J. Bracken Lee
|J. Bracken Lee|
J. Bracken Lee in the Governor's office on January 7, 1949
|9th Governor of Utah|
January 3, 1949 – January 7, 1957
|Preceded by||Herbert B. Maw|
|Succeeded by||George Dewey Clyde|
January 7, 1899|
|Died||October 20, 1996
Salt Lake City, Utah
|Resting place||Mt. Olivet Cemetery
|Spouse(s)||Nellie Emilia Pace
Margaret Ethel Draper
|Parents||Arthur J. Lee
Ida Mae (Leiter) Lee
Joseph Bracken Lee (January 7, 1899 – October 20, 1996) was a political figure in the state of Utah, United States. A Republican, he served two terms as the 9th Governor of Utah (1949–57), six 2-year terms as mayor of Price, Utah (1935–47), and three terms as the 27th mayor of Salt Lake City (1960–71).
Lee was the most recent of three Governors of Utah who was not a member of The Church of Jesus Christ of Latter-day Saints (LDS Church), the other two being Simon Bamberger (1917-1921) and George Dern (1925-1933).
Early years and personal life
Lee was born in Price, Utah, to Arthur J. Lee (1870-1934) and Ida Mae (Leiter) Lee (1874–1980). When he was five, the family moved to Fruita, Colorado, where they remained until he was in the eighth grade. The family then returned to Price.
During World War I, Lee served in the U.S. Army, lying about his age and passing up his high school graduation in order to enlist. During training in California, the Army kept him there as a trainer for the soldiers going to Europe, believing that he had the excellent people skills needed for this job. This was a decision that Lee initially regretted, as he wished to serve in combat. After the war, he joined his father in the insurance business in Price prior to going into politics.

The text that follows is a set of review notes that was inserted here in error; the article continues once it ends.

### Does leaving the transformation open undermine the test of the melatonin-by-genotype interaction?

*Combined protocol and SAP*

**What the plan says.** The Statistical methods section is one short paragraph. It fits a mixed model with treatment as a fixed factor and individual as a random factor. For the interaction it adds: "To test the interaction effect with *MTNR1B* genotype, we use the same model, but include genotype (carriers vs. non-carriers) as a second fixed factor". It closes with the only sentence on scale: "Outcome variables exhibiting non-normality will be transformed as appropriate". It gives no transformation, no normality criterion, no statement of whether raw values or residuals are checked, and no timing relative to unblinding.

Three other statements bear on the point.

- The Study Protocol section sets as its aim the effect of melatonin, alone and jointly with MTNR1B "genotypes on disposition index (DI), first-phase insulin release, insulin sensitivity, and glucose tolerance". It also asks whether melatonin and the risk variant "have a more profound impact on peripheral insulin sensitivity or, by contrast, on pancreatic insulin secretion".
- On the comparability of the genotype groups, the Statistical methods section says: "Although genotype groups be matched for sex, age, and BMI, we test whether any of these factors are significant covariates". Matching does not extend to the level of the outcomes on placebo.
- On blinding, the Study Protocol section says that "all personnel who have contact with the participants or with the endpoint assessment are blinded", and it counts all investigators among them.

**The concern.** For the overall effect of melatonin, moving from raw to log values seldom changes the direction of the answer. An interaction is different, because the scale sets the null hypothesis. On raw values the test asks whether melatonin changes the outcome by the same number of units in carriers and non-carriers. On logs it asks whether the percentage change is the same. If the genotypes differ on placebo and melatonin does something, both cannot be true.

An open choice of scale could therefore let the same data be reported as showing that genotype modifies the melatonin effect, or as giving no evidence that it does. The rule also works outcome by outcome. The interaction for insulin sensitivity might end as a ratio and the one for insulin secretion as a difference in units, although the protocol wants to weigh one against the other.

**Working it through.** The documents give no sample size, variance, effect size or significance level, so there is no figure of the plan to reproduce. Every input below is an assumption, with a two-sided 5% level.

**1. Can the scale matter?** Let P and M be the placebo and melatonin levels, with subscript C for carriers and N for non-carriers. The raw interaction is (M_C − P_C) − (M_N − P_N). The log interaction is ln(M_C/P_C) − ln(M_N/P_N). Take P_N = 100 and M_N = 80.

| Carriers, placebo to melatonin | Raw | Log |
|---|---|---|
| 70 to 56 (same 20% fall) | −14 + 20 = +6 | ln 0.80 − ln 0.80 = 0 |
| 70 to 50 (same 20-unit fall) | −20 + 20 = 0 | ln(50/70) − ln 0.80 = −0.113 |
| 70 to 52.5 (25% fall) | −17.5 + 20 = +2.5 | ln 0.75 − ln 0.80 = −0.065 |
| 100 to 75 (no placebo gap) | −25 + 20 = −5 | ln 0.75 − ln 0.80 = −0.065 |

Lee married Nellie Pace. Their daughter, Helen (Nelson), was born in 1922 (died 2005). Two years later Nellie became seriously ill, first with pneumonia, and then with Hodgkin's disease, of which she died in 1926. The medical expenses placed Lee in considerable debt. Until the debts were paid, Lee moved into his own garage and rented out his house. Another way he tried to save money was by eating only one hamburger and drinking a quart of milk a day. During this time, his daughter lived with Lee's parents. This experience helped form his fiscal conservatism, as he vowed he would never go into debt again.
On February 23, 1928, he married Margaret Draper (1909–1989) of Wellington, Utah. They had three children, a son, James (born 1930), a daughter, Jon (Taylor) (born 1935), and a son, Richard (1944-2012).
Margaret fueled Lee's political ambition, encouraging his entry into politics and actively contributing to his career. Together, they made a formidable team. She had a remarkable memory for names, a skill helpful to Bracken in public life. Margaret was active in the Women's Literary Society. She also did historical research on prominent women in the West and gave speeches about them. Bracken and Margaret were married for 61 years, until her death in 1989.
Lee was an avid hunter and outdoorsman, particularly enjoying the high desert in eastern Utah near his native Price. He played semi-professional baseball as a young man, playing shortstop. He was also an extraordinary handiman, with skills in jewelry making and painting. He was a member of the Freemasons; Shriners, and the Elks.
Lee died in Salt Lake City and is interred there in a family plot at Mt. Olivet Cemetery. At 97 years, he lived longer than any other Utah Governor.
Lee was fiscally conservative and a deep opponent of the income tax. With hefty cuts in spending, he was able to run surpluses in all of his administrations. As governor, he trimmed both spending and bureaucracy by cutting the number of departments and commissioners. He particularly angered the teachers' union for his cuts in higher education. In addition to his fierce opposition to the income tax, he opposed foreign aid and the United Nations. While Lee was the descendant of Mormons, he formed no religious affiliation himself, but still enjoyed political success despite the fact that he was not a member of The Church of Jesus Christ of Latter-day Saints (LDS Church). Although he did not shy from criticism of the church, he was careful to maintain good diplomacy with its leadership.